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A Doomed Future?
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Who's Your Daddy?



Joined: 30 May 2010
Location: The joy's in the ride.

PostPosted: Tue Dec 31, 2013 6:03 pm    Post subject: Reply with quote

I think unless you insist on working as an English teacher, and you are willing to work hard, that after 5 years in your home country you'd be making more money than in Korea, and you'd still have the potential to make more.

If people were to move back maybe for the first two years they'd be worse off. I guess it is getting past that period.

And if you have a Korean wife, unless she's got a civil service job in Korea, or at one of the large conglomerates, she'd be doing better after 5 years too. [I think a Korean man might be worse off though.]
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misher



Joined: 14 Oct 2008

PostPosted: Tue Dec 31, 2013 11:23 pm    Post subject: Reply with quote

Thing is, I'm not talkng about backpacker types. Jobs will always exist for those with just a BA in whatever. Pay might go down (like in Japan from the standard 250,000 yen per month to as low as 190,000) but in the end these types aren't bringing much to the table anyway and most are just looking to float anyway.

I'm talking about the serious "professional" and "qualified" types. You know, the types that network, publish, attend conferences, have related MAs and are working towards their doctorates. For the amount of work you have to put in to get all of that paper, you will see the greatest diminishing returns on all that education and sweat. I've already seen it and it sure isn't pretty. It's just not worth it unless you are just passionate about teaching esl/efl. Most I know aren't. They do it because of the low hours and vacation which affords travel opportunities. That is changing. More desk warming, publication reqs, less vacation etc is becoming the new norm.
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World Traveler



Joined: 29 May 2009

PostPosted: Tue Dec 31, 2013 11:34 pm    Post subject: Reply with quote

http://www.youtube.com/watch?v=ZhnYNy5rmoA
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edwardcatflap



Joined: 22 Mar 2009

PostPosted: Wed Jan 01, 2014 12:40 am    Post subject: Reply with quote

Ha ha the guy's been travelling around for 10 years and finally realizes he's had enough when he ends up in a concrete shoebox in Korea. I can see where he's coming from.
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World Traveler



Joined: 29 May 2009

PostPosted: Wed Jan 01, 2014 12:48 am    Post subject: Reply with quote

http://www.youtube.com/watch?v=Nnj8GRkK07M
[1:00-2:30]
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edwardcatflap



Joined: 22 Mar 2009

PostPosted: Wed Jan 01, 2014 1:02 pm    Post subject: Reply with quote

There seem to be a lot of inconsistencies in his life. He goes up a mountain to, amongst other things 'escape technology', then makes a film about himself. He dislikes living in Korea but he's obsessed about learning the language. He says he's been traveling for 10 years but he's not yet thirty. He must have a degree to be teaching here mustn't he? He's a classic example of someone who came here for reasons other than his job, then gets himself in a situation he hates directly as a result of his job.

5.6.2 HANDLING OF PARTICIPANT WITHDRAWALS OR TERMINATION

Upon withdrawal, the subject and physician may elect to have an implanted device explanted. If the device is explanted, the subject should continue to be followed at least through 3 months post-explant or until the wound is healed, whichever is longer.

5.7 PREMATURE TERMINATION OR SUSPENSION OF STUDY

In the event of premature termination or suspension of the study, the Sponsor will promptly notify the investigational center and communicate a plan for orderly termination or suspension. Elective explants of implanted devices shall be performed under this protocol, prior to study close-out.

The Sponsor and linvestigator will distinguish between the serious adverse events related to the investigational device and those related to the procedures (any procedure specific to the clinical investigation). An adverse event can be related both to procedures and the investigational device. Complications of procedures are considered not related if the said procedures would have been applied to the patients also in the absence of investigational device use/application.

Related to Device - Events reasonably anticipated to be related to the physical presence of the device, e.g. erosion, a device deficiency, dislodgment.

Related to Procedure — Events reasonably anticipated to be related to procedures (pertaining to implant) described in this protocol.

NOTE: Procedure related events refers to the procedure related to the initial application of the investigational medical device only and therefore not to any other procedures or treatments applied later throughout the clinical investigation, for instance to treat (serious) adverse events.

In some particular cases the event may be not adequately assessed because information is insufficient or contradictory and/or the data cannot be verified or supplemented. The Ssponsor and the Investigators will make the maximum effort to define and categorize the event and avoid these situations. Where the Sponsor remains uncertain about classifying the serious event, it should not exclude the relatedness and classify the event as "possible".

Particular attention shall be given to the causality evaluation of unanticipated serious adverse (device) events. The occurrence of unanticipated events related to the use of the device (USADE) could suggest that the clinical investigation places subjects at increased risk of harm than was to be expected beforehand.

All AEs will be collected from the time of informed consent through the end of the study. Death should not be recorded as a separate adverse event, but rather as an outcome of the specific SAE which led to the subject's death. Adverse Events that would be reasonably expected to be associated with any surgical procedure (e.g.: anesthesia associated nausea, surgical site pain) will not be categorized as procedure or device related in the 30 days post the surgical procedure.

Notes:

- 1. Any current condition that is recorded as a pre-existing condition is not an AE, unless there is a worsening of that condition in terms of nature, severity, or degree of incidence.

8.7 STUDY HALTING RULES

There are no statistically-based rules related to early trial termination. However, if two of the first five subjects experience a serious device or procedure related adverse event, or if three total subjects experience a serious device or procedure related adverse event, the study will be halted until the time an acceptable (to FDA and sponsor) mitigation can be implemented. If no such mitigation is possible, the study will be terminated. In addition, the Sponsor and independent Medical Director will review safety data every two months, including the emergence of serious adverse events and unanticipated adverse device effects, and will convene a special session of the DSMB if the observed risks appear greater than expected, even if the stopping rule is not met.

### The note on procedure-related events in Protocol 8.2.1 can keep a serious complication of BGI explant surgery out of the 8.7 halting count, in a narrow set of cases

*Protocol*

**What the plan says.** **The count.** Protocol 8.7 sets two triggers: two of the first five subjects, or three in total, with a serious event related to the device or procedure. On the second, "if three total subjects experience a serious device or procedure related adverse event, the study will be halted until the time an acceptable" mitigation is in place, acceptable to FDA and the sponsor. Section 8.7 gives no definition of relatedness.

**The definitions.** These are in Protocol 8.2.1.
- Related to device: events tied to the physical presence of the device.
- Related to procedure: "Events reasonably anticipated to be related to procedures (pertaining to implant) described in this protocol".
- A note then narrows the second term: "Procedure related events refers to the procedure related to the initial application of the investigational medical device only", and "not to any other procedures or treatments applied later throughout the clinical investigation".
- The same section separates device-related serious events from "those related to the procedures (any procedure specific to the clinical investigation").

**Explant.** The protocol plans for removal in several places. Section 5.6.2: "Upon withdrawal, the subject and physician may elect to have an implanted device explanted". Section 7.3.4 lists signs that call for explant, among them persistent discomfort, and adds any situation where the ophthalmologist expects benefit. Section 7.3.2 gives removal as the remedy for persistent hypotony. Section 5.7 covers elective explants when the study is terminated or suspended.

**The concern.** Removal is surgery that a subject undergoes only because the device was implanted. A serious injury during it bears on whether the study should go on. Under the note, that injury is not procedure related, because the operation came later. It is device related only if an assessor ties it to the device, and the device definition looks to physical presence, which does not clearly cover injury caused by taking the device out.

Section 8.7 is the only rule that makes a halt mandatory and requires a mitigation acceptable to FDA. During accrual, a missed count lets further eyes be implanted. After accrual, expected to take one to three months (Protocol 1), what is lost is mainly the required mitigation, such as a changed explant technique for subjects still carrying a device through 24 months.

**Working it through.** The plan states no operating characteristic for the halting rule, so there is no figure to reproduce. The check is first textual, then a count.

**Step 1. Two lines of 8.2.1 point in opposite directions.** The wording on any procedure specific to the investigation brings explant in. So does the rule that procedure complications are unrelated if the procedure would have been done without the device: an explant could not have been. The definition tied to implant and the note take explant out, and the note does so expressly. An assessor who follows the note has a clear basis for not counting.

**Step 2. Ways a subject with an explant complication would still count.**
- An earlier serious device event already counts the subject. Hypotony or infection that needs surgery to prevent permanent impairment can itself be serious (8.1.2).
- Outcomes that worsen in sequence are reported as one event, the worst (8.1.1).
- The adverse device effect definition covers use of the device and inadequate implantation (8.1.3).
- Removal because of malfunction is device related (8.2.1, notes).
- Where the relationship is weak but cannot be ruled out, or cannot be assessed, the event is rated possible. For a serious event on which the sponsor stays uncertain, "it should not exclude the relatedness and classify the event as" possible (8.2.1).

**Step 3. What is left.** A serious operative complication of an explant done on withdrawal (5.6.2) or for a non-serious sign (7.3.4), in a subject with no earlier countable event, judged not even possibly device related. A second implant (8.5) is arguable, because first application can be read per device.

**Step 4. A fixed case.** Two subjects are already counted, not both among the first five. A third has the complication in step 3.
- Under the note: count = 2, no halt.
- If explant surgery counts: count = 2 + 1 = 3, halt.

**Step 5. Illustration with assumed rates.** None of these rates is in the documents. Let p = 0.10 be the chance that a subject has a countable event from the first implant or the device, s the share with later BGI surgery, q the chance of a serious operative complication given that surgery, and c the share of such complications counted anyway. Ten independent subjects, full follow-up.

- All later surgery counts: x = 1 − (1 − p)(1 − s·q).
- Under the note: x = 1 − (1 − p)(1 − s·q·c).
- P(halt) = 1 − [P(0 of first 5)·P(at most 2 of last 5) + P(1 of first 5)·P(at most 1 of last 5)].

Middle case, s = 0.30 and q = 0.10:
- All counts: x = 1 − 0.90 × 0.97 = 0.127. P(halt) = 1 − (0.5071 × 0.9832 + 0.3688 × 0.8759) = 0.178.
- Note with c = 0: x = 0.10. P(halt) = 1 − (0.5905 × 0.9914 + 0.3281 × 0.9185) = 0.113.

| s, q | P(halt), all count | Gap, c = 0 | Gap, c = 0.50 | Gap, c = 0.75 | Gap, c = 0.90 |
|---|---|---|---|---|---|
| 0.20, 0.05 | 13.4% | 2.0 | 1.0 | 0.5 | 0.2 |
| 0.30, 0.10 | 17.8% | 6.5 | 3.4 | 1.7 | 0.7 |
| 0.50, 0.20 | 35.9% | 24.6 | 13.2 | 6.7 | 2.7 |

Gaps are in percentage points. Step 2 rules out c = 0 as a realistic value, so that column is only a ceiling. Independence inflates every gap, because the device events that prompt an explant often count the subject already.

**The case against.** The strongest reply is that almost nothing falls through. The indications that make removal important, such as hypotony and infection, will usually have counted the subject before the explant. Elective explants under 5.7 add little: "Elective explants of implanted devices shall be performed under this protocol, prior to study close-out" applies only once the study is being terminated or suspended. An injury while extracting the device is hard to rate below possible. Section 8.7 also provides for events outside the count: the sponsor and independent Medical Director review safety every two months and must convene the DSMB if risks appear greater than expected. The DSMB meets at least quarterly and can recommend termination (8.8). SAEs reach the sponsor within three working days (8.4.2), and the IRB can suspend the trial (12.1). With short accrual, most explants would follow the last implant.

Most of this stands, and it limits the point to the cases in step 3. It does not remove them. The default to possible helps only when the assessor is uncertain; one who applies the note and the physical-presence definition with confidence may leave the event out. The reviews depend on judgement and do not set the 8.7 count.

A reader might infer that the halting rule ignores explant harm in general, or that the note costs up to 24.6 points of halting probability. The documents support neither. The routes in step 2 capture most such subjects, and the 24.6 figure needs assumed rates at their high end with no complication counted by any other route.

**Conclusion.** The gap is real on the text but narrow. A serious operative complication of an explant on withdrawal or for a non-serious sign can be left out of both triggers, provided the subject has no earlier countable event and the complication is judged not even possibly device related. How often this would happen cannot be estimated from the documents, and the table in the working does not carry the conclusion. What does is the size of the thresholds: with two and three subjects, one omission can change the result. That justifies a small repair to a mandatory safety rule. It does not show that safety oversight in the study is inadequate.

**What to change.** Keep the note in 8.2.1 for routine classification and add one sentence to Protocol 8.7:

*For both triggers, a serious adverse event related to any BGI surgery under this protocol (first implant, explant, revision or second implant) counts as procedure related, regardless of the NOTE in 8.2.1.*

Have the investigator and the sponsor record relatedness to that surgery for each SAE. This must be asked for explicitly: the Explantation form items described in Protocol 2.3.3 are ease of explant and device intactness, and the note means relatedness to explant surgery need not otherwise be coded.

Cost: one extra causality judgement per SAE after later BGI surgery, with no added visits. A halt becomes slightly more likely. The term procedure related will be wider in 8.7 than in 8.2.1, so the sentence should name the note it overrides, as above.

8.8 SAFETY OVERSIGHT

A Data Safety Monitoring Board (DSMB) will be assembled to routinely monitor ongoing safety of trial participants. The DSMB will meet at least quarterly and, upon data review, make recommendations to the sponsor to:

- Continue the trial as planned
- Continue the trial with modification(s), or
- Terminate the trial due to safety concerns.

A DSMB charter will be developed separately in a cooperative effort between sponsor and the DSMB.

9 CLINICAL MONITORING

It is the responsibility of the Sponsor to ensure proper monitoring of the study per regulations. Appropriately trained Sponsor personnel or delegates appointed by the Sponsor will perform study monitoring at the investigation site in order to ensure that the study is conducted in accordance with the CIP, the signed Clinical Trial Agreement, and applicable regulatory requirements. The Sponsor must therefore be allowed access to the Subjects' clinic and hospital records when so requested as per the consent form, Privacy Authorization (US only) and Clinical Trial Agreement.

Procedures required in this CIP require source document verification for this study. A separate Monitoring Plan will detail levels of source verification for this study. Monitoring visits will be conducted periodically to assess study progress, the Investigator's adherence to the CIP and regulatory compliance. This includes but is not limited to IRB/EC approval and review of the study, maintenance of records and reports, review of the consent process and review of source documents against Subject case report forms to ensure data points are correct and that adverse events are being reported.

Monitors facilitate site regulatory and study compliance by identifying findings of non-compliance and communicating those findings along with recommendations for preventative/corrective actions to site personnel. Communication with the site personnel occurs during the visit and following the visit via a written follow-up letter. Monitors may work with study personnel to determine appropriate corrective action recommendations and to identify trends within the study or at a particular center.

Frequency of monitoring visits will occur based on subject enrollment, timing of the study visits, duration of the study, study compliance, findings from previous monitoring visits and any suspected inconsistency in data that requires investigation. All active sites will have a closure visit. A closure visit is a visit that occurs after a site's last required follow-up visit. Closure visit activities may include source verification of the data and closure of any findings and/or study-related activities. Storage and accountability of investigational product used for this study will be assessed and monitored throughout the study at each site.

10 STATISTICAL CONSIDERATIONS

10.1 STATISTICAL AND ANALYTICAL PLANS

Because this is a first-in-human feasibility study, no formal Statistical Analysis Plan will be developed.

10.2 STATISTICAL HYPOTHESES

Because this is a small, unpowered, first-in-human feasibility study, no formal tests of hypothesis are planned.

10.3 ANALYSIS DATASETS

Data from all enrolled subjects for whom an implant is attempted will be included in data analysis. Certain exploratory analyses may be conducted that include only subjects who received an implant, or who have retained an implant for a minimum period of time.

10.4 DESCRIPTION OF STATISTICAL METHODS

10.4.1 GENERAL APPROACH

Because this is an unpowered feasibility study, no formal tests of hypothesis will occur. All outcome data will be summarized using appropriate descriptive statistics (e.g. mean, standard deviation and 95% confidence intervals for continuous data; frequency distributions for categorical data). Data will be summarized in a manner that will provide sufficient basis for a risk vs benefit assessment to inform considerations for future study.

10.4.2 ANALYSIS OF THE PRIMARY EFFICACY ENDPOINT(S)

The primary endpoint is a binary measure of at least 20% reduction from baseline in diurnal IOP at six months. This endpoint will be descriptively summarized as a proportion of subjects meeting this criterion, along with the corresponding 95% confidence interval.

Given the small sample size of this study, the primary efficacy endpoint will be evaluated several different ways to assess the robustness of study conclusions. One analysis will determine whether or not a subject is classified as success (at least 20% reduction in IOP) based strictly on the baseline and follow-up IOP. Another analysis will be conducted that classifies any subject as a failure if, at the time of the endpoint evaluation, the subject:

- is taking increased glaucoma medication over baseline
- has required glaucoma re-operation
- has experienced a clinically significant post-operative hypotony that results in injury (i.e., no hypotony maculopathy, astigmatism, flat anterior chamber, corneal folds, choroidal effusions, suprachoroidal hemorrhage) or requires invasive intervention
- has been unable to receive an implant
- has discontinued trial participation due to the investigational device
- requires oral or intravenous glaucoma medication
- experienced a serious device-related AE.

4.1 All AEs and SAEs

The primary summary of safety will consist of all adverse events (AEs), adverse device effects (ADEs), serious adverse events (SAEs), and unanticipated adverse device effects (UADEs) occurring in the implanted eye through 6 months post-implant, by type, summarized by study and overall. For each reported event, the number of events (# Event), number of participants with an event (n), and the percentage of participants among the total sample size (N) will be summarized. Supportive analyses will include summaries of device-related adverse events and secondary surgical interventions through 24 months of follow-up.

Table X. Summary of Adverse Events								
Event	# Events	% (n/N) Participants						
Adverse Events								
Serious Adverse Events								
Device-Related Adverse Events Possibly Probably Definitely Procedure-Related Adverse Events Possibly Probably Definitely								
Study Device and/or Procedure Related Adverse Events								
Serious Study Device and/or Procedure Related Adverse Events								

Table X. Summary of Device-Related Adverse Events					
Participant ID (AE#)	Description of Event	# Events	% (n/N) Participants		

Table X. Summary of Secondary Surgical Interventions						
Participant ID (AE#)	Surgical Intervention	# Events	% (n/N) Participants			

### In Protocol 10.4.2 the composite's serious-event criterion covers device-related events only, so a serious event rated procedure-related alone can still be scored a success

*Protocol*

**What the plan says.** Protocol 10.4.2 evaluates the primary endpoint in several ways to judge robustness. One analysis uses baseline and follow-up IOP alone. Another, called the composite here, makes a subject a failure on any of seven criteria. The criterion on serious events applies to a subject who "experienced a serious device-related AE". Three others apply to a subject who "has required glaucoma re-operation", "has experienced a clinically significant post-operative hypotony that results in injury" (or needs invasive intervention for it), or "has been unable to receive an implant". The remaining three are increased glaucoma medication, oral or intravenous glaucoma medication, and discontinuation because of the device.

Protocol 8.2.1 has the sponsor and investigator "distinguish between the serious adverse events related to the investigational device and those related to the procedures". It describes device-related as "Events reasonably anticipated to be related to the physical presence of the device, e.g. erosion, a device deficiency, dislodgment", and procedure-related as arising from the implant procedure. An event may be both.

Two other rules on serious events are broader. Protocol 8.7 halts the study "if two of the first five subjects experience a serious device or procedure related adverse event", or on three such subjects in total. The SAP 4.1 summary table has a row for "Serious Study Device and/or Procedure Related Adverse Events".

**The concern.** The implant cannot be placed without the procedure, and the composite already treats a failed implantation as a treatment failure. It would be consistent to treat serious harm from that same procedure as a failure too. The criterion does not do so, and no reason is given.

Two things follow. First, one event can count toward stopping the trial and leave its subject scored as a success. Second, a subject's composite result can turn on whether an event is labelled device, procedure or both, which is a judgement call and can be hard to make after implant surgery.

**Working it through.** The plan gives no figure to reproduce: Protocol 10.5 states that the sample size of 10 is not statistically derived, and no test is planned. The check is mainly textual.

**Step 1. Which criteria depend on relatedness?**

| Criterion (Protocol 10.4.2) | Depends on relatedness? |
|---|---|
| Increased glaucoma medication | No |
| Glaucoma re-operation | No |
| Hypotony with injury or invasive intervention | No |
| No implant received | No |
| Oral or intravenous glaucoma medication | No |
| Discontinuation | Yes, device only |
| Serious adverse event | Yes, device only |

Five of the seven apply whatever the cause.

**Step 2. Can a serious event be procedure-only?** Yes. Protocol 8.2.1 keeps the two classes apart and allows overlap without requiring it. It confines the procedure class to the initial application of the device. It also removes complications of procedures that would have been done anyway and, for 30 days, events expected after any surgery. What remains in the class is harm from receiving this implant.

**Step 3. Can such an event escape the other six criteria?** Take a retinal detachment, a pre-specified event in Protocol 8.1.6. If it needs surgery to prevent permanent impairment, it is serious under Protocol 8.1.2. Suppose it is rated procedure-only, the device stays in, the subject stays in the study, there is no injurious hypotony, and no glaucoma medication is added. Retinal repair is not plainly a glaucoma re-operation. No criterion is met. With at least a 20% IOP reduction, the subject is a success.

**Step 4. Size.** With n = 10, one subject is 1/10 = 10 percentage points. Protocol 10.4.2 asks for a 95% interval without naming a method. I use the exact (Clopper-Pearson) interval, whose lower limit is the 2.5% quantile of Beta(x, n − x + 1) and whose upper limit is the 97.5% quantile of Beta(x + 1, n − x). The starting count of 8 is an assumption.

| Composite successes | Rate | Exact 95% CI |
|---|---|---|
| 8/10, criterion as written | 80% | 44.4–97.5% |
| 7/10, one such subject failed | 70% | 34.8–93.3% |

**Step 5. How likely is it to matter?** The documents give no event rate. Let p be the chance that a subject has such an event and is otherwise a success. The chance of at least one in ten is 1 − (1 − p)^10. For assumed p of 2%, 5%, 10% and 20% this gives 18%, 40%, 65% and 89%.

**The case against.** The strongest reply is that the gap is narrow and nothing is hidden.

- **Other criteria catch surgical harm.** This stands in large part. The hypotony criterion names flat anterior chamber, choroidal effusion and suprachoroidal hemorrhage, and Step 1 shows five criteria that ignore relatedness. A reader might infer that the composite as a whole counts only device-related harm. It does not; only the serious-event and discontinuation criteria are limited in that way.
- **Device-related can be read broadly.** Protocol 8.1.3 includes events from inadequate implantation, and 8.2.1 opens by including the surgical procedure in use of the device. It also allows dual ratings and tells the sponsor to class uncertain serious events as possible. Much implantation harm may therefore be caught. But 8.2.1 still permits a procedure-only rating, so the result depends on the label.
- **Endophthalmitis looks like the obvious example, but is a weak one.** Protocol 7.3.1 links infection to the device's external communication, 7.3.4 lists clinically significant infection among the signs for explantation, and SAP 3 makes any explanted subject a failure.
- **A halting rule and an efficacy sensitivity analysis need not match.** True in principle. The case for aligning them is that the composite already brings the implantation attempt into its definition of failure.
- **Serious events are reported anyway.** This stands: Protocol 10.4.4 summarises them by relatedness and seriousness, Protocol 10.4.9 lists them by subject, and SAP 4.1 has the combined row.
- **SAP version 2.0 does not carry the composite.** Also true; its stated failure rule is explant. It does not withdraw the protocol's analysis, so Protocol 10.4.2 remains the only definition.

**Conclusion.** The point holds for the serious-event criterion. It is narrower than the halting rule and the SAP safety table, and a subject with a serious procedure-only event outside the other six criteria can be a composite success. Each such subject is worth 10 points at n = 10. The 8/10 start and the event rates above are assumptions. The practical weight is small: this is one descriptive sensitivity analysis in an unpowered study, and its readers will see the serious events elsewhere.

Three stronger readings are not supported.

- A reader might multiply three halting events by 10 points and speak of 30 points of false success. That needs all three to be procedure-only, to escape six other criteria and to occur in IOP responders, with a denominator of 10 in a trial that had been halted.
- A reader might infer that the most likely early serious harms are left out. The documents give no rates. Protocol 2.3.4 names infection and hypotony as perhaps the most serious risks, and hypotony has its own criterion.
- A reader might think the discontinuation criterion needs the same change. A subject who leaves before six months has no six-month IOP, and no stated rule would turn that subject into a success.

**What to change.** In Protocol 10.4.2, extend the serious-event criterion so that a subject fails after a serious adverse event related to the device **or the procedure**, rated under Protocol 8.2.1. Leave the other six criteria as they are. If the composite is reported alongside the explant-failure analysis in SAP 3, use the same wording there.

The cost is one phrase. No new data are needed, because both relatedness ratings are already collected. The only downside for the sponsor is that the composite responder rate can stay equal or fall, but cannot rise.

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World Traveler



Joined: 29 May 2009

PostPosted: Thu Jan 02, 2014 7:31 am    Post subject: Reply with quote

"I’ve been living in Korea on a challenge to become fluent in the language"

"The amount of expats who have been living here in Korea literally for years and still don’t speak much or any Korean is frankly shameful.

If you live long-term in a host society – no matter where it is in the world – it’s a sign of respect to make some kind of effort to try to learn the language and try to take part in the local culture."


"As I said before, my aim is to demonstrate that fluency in a language like Korean is not the difficult Goliath people make it out to be (it’s placed in the most difficult category for English speakers by the FSI alongside Arabic)."

He seems like a cool guy to me. I guess Korean turned out to be a lot tougher than he expected which caused frustration. He certainly put in a lot of effort. He studied four to six hours a day every day for a year (before heading to a new location). That's dedication. (But Korean is a hard as hell language. Most people severely underestimate its difficulty. I have never met a person who said "Korean wasn't as hard as I thought it would be." It's always the opposite.)
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edwardcatflap



Joined: 22 Mar 2009

PostPosted: Thu Jan 02, 2014 12:45 pm    Post subject: Reply with quote

Quote:
"I’ve been living in Korea on a challenge to become fluent in the language"

"The amount of expats who have been living here in Korea literally for years and still don’t speak much or any Korean is frankly shameful.

If you live long-term in a host society – no matter where it is in the world – it’s a sign of respect to make some kind of effort to try to learn the language and try to take part in the local culture."

"As I said before, my aim is to demonstrate that fluency in a language like Korean is not the difficult Goliath people make it out to be (it’s placed in the most difficult category for English speakers by the FSI alongside Arabic)."